The unmanned aerial vehicle will be playing its part in an environmental strategy that will lay out how the city’s degraded gully systems could be restored.
NZTA is working on a gully restoration strategy as part the Hamilton section of the NZ$2.1bn (£985m) Waikato Expressway project. The strategy will identify areas for potential restoration, offer up solutions such as how to eradicate invasive weed species and identify possible funding sources for the work.
Much of the gulley system is not accessible by foot because of dense undergrowth so the drone will be flying this week to collect information on the topography and type of vegetation in the gullies.
Transport Agency Waikato highway manager Kaye Clark said that projects like the expressway provide an opportunity to enhance the natural and physical environment alongside roads. “Achieving sound social and environmental outcomes is a big part of the Transport Agency’s business,” she said. “When we started investigating the Hamilton section we saw that the gully systems are in an extremely poor state, full of invasive plants and weeds that are destroying the natural ecosystem. The survey work we will be carrying out will inform what environmental works need to be carried out within the Hamilton section of the expressway’s footprint but the information will also be useful for other areas.”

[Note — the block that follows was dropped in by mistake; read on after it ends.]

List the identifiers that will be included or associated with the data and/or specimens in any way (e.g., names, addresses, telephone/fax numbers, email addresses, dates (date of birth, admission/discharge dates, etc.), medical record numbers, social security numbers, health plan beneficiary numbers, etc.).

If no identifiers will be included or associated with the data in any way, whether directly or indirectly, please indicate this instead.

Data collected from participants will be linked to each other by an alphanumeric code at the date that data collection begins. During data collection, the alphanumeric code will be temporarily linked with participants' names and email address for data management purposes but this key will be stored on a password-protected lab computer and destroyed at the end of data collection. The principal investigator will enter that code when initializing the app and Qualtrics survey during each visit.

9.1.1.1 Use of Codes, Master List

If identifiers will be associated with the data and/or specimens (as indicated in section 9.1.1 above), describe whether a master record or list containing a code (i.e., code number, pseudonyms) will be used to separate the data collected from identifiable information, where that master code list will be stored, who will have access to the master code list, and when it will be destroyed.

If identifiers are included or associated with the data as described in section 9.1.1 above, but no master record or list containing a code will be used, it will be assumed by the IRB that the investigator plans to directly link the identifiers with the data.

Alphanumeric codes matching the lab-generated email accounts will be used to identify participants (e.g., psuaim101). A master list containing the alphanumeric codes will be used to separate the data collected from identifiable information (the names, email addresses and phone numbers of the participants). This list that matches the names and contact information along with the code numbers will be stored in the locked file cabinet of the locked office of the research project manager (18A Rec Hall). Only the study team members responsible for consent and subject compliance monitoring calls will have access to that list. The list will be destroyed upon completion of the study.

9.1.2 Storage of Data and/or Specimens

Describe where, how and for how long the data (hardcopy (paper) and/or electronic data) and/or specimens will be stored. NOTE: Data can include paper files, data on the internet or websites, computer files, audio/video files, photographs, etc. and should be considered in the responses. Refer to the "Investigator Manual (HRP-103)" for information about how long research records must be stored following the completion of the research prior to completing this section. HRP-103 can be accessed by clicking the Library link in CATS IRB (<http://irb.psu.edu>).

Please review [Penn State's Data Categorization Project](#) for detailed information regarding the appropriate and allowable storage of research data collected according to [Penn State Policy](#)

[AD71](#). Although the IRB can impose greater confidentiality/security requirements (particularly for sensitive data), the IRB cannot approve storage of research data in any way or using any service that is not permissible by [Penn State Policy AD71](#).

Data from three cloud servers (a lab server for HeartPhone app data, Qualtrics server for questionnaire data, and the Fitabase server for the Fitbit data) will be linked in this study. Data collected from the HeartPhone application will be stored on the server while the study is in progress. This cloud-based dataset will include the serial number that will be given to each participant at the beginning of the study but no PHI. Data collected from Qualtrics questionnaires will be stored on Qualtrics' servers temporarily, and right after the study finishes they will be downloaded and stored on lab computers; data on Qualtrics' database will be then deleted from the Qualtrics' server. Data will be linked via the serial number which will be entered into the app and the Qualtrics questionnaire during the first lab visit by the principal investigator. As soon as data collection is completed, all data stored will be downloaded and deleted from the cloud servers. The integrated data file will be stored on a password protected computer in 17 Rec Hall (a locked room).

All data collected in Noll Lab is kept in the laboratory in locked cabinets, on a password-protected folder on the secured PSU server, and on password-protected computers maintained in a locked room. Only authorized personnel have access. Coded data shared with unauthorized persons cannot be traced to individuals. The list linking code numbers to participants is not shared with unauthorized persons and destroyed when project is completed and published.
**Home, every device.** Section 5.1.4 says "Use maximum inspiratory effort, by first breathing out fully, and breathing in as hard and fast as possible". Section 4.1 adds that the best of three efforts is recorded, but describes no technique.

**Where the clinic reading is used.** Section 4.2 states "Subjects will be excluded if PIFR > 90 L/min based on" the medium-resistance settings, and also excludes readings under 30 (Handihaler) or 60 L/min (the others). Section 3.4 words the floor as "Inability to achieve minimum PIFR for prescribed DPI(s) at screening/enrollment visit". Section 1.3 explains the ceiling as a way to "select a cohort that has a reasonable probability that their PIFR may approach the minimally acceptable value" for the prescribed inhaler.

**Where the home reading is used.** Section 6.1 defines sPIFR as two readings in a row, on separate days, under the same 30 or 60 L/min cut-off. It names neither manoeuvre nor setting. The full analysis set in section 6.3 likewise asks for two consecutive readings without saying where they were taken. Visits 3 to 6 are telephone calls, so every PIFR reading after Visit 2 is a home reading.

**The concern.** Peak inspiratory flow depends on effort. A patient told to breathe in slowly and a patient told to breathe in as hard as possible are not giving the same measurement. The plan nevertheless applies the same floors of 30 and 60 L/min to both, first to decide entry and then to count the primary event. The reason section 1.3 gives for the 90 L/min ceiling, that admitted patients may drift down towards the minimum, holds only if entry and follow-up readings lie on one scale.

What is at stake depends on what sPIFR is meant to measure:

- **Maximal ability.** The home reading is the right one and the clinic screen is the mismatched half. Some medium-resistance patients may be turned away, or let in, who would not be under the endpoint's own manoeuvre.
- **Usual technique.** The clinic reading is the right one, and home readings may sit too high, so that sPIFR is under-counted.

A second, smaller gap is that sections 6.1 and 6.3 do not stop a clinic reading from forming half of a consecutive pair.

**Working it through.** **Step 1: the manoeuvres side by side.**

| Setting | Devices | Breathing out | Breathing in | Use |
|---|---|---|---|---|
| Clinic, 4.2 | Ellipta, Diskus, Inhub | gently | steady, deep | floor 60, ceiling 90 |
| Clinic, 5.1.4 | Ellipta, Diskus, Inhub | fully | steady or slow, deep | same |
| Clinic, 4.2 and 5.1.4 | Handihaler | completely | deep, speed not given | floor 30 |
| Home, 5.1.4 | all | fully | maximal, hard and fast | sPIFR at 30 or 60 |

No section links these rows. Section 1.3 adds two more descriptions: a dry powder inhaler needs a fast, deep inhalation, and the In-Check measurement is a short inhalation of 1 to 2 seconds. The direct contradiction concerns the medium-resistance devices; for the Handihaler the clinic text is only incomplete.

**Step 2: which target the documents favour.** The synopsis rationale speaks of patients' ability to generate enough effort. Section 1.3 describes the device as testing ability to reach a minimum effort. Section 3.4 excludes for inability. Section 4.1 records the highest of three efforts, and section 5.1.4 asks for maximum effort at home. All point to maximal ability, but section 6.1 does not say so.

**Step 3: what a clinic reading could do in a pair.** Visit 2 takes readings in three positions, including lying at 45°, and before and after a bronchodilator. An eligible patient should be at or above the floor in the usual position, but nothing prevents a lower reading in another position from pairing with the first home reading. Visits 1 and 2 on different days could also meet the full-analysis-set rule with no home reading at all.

Once the information has been gathered, NZTA plans to create the gully restoration strategy. It will identify areas for potential restoration and objectives for those areas; make high level suggestions on how to undertake restoration works including suitable plants and weed management strategies; identify potential funding sources groups may be able to tap into to complete any restoration work; and identify the likely costs of restoration work.